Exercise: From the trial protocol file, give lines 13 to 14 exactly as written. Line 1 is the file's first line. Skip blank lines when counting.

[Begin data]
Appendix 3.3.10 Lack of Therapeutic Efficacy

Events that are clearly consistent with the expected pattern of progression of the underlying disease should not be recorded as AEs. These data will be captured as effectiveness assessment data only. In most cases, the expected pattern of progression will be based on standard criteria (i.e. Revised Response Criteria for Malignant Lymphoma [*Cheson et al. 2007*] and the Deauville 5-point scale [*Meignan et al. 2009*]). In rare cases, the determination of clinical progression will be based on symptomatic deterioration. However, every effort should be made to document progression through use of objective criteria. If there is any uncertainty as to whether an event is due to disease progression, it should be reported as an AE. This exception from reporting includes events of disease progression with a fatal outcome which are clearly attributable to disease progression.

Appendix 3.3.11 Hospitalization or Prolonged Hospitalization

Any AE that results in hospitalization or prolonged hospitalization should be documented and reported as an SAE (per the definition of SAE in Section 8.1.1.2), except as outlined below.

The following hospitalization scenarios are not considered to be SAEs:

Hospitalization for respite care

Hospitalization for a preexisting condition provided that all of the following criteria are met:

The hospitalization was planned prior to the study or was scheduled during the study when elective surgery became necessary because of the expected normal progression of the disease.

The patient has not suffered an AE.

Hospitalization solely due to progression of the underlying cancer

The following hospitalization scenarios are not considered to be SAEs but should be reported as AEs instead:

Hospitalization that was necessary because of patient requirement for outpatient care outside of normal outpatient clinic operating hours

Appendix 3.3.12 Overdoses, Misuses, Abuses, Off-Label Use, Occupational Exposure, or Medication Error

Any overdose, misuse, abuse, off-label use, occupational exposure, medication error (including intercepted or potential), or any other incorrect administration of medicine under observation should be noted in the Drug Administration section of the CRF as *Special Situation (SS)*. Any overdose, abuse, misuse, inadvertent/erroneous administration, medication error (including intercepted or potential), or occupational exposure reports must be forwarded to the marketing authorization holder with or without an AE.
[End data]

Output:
Appendix 3.3.12 Overdoses, Misuses, Abuses, Off-Label Use, Occupational Exposure, or Medication Error

Any overdose, misuse, abuse, off-label use, occupational exposure, medication error (including intercepted or potential), or any other incorrect administration of medicine under observation should be noted in the Drug Administration section of the CRF as *Special Situation (SS)*. Any overdose, abuse, misuse, inadvertent/erroneous administration, medication error (including intercepted or potential), or occupational exposure reports must be forwarded to the marketing authorization holder with or without an AE.